We also lead the nation in minority participation in other college prep activities. Last year, 16% of all African American 10th graders who took the PSAT were Floridians, as were 27% of all Hispanic test takers.

Whether you measure success by statewide assessment, national testing, or college prep activities, it is clear that children are learning in Florida schools and preparing for successful futures. Because we know they can. Because we expect them to. Because we make it possible.

We've replaced excuses for failure with expectations of achievement. Our A+ and One Florida reforms are creating unprecedented opportunities for Florida students — of all ethnicities, income levels and zip codes.

However, we cannot rest on our laurels, relax our principles, or lower our standards. Looking ahead, we must maintain our commitment to reforms that have been proven to raise student achievement and drive accountability into our schools. We must continue our policy against social promotion and we must continue to fully fund the school recognition program that rewards achievement and improvement.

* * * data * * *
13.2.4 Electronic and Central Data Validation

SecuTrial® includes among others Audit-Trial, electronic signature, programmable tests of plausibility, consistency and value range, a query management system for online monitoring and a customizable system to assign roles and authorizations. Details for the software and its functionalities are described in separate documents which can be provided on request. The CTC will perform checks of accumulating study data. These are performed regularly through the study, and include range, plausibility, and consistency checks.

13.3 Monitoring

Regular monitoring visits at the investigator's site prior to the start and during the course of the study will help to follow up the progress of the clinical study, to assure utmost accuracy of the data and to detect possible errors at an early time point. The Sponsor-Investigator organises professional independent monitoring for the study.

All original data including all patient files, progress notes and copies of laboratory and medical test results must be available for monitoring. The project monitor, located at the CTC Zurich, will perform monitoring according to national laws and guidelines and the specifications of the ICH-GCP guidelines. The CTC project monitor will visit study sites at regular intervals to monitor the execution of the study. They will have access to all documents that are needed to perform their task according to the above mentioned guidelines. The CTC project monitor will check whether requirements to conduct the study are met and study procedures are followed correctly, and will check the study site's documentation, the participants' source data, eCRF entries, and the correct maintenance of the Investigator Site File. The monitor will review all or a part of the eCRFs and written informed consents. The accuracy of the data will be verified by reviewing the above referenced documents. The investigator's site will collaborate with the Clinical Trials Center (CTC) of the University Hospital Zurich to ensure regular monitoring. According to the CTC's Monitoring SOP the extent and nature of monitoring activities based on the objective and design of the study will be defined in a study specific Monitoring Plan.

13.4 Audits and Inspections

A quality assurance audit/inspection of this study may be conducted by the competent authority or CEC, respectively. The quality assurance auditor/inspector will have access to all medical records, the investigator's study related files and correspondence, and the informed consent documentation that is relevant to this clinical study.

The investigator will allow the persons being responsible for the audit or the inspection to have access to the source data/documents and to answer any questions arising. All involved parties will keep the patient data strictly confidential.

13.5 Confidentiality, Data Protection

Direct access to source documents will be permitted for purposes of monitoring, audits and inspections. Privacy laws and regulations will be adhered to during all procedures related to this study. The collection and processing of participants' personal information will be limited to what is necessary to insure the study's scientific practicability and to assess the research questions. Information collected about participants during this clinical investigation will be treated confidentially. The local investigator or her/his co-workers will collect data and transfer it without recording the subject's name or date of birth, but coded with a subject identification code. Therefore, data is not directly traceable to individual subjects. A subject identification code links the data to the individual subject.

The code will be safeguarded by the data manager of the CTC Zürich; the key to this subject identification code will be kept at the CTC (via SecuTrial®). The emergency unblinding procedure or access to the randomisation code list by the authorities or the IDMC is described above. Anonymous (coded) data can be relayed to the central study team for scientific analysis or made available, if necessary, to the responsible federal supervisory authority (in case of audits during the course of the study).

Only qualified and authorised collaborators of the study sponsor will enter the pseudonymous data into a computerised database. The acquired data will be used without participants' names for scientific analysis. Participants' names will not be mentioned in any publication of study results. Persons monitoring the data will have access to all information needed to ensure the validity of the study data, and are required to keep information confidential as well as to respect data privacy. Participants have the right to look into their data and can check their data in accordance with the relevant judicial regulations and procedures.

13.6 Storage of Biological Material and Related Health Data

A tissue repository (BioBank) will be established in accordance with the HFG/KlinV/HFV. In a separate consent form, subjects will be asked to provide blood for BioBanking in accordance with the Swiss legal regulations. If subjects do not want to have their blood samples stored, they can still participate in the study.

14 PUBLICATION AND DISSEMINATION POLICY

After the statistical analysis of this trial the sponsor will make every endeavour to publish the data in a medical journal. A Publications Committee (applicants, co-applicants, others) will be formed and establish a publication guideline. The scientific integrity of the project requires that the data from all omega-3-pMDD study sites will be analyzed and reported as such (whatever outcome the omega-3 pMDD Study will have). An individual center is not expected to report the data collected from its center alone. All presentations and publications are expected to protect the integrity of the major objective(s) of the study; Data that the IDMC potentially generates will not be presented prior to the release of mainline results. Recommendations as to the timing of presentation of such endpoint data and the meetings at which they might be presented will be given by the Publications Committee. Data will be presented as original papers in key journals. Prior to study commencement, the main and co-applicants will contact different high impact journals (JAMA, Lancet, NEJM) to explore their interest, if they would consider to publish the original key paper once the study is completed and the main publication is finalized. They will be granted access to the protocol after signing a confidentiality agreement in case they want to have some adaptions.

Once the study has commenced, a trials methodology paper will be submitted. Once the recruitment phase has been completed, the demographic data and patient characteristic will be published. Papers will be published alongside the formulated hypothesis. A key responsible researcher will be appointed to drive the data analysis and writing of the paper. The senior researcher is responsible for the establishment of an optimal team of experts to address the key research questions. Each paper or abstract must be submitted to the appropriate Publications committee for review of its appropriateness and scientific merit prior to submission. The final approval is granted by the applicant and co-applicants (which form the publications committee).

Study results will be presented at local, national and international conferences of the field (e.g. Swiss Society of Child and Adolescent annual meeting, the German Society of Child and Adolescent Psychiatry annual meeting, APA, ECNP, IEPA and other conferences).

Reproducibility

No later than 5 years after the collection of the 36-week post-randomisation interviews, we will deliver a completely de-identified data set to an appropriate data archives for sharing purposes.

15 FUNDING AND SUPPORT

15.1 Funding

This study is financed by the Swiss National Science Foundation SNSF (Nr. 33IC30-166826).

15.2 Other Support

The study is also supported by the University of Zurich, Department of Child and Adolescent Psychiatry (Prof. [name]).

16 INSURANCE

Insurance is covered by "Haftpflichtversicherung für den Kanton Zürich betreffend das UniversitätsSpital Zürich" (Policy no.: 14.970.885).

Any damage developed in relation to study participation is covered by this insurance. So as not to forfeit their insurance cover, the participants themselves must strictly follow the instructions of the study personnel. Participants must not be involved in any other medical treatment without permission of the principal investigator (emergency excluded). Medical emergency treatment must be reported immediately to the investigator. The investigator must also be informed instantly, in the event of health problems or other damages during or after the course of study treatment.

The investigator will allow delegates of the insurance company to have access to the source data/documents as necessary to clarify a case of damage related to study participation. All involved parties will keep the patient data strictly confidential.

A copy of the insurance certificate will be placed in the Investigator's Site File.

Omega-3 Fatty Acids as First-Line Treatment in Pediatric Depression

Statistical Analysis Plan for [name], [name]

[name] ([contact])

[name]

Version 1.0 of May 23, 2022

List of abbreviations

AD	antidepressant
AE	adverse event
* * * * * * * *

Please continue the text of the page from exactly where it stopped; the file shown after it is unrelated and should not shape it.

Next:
We also need to address issues that threaten our continued progress as well as those that provide the next steps to our success. For example, we need to repeal the class size amendment because it will not create significant improvement in performance, but it will drain critical resources out of the classroom.

We should increase our focus on exceptional education students and also turn our attention to our middle schools. Over the next few months, we'll introduce initiatives to help us set and achieve our goals in these areas.

As we drive achievement in our schools, and greater learning among our students, we also need to prepare for success. As more students graduate from Florida high schools prepared for college, we'll need to make sure our community college and university systems are prepared to welcome them.

We have accomplished a great deal, but we are far from finished. Success is never final. Our work is never over because learning never ends.